Bobby Bowden picks up the phone at his Killearn Estates home in Tallahassee and excuses himself, asking me to hold on while he moves to another room.
“I’m watching the Babe Ruth story,” he said. “I haven’t watched that in years.”
Not unlike the rest of us, Bowden is changing habits, doing some things he hasn’t done in years, perhaps ever, as we continue to follow guidelines that will help us get past the coronavirus pandemic that has the world in its grip. But for Bowden, who turned 90 in November, this is about as concerned as he has ever been when it comes to his surroundings and even his health.
“I don’t think there is a man or a woman in the United States of America that could envision something like this happening,” he said. “An invisible germ. ... If it was visible maybe we could handle it. We can’t even see the darned thing. And then we knew nothing about it. No history on it. No background on it.
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“I’m really concerned about this. That’s why I’m staying home.”
Bowden can relate to one time in his nine decades when life came to a standstill. Similarly, it was a virus that forced young Bobby Bowden into a lockdown in his home in Birmingham, Ala.
Bowden was 13 when he was diagnosed with rheumatic fever. The year was 1943, the height of World War II. Bowden was bedridden for one year, about six months of that forced to lay on his back.
I would list the number of ways here that a 13-year-old in 1943 could be kept entertained while in his bed, but that list is short:
Forget cell phones, social media, streaming and any other devices teenagers have been able to access these last three weeks while finding ways to entertain themselves as their world has been in an upheaval. And televisions were not staples of the American household in the mid-1940s.
Bowden’s life for one year as a teenager consisted of reading and listening to the radio.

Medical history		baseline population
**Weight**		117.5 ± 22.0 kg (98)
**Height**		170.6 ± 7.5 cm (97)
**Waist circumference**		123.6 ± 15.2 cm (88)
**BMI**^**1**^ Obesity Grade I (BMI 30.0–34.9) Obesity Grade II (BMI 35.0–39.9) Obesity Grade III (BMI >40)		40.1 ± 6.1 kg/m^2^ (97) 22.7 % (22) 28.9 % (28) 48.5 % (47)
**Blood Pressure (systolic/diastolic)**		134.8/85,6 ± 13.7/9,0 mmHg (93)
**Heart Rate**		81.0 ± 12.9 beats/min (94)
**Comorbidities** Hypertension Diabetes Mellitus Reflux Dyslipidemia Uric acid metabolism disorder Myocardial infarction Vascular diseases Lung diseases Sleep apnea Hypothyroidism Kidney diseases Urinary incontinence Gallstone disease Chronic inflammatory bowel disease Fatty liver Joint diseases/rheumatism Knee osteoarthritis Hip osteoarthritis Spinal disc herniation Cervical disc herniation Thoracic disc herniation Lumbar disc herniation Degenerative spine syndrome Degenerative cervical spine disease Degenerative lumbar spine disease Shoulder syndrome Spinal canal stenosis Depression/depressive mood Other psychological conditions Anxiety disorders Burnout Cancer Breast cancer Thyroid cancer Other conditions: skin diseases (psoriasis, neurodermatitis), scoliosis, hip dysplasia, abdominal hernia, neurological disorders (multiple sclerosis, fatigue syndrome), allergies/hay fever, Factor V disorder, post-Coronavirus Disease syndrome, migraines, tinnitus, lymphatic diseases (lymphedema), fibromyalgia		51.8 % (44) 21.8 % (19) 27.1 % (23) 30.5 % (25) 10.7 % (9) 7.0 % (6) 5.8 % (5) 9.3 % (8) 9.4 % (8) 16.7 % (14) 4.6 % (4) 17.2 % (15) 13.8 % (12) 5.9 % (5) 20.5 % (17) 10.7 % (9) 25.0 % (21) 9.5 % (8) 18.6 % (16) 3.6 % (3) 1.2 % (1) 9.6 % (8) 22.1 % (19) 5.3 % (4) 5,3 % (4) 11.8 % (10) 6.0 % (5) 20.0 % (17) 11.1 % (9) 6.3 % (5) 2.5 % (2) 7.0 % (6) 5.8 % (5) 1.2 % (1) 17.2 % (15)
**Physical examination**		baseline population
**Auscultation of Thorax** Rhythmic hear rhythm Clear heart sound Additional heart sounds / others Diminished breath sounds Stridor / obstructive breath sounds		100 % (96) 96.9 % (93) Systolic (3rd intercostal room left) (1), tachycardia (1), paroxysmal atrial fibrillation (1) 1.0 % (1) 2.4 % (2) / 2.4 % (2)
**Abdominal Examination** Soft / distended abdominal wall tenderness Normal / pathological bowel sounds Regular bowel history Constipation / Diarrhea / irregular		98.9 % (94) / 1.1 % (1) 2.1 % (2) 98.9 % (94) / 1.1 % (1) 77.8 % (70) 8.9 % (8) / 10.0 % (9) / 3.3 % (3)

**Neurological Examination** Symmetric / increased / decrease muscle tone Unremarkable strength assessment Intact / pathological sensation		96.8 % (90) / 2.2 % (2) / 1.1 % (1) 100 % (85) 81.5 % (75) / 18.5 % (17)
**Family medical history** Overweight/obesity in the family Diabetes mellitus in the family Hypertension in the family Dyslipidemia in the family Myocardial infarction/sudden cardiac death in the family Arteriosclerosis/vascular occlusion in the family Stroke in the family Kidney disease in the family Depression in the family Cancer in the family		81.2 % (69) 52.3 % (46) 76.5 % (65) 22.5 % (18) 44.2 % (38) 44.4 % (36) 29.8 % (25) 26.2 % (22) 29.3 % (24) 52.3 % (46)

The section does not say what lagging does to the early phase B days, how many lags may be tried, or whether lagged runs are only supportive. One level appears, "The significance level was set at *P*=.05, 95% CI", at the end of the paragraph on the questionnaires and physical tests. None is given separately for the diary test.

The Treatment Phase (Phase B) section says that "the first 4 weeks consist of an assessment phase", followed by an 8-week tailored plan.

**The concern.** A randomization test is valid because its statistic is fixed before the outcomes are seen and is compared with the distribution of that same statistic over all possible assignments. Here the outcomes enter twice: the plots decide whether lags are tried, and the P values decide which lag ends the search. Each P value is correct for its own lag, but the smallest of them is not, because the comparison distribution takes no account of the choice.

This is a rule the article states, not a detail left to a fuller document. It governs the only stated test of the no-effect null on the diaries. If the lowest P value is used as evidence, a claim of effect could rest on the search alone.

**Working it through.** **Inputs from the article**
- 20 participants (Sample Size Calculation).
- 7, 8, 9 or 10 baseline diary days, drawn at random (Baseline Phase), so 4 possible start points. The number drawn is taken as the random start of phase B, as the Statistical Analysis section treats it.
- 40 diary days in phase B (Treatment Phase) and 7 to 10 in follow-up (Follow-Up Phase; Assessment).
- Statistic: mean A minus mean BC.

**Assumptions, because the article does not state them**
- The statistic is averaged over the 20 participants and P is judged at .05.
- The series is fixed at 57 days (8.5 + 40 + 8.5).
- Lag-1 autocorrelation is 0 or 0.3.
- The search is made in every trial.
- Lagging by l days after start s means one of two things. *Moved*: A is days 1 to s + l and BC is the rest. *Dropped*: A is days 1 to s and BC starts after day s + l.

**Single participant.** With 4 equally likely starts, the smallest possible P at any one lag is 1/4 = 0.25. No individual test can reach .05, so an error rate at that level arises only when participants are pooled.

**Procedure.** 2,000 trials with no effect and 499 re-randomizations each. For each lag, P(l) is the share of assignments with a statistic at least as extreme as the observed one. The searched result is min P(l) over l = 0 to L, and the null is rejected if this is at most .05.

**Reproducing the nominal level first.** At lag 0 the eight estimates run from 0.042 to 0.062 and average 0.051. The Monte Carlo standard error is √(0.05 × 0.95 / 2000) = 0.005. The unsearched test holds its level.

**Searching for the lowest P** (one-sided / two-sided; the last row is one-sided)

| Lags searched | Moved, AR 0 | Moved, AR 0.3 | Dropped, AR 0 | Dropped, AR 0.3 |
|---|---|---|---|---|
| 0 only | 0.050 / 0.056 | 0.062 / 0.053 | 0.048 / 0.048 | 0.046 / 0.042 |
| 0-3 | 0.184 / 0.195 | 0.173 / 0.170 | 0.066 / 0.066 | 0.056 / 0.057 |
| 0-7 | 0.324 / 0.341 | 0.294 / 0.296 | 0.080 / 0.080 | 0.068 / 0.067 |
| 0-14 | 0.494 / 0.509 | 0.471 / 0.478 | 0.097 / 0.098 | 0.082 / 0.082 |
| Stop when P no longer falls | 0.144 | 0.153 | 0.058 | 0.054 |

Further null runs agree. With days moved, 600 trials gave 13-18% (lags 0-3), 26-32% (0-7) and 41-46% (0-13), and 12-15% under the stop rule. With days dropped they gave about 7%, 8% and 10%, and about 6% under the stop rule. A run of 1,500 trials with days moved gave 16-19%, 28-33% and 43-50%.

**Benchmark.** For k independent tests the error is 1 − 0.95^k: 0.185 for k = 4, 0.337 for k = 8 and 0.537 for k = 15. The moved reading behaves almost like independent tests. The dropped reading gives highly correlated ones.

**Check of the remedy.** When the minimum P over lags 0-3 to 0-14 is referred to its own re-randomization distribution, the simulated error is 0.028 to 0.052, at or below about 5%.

His reading choices were The Rover Boys, a series of books published between 1899 and 1926 but still popular in Bowden’s teen years; and Life Magazine.
His radio options included Bob Hope, “he came on Tuesday nights"; Jack Benny, The Lone Ranger, the Birmingham Barons minor-league baseball team and, of course, Alabama football.
“There were a lot of adventure stories on the radio,” Bowden said. “Radio was good because you could visualize what was happening. You couldn’t see it, but you could make it up.”
The news was dominated by World War II. Bowden kept up with the war by reading Life and listening to reports on the radio.
“My granddaddy lived with us,” Bowden said. “Granddaddy was German. I think he had relatives on both sides. He never missed listening to that war. He’d come into my room with the radio and I listened to it, too.”
Bowden became fascinated with World War II and turned it into a passion. He has visited war sites in Europe many times and once retraced the war from Omaha Beach to Battle of the Bulge and climbed a Sherman tank in Normandy, France. He has talked about how studying great military leaders shaped his coaching career.
Bowden can empathize what kids are facing nowadays, having to social distance and stay at home during a global pandemic, but ...
“We didn’t have everything they have,” he said. “It’s amazing what you can do now in your home.”
But during a war that killed more than 400,000 Americans and disrupted families and lives across the country, sports for the most part continued uninterrupted, though many sports legends such as Ted Williams, Jackie Robinson, Joe Louis, Joe DiMaggio and Bobby Jones took leaves to serve in the war.
Not even a world war paralyzed our nation – and the world – like the coronavirus.
“I’ve never seen things shut down like this,” Bowden said.
Bowden was allowed out of bed after a year, but he could not exercise or do anything strenuous because his heart had been compromised. Finally, after two years, he was cleared to resume activities, except for one thing: He was not allowed to play football.
So, he joined the band and played the trombone.
“I went to high school playing the trumpet,” he said. “The band leader said we got so many trumpet players, why don’t you try the trombone? I picked up the trombone and liked it a lot better than the trumpet.”
Finally, two years later, Bowden was on the football field, having been cleared to play.
Today, Bowden has a simple routine to stay as safe, occupied and active as possible.
“Watch the news a lot, take a walk around the swimming pool every day, read my emails, see what kind of news I got, answer them,” he said.
In other words, spending a lot of time in the house, just like 1943.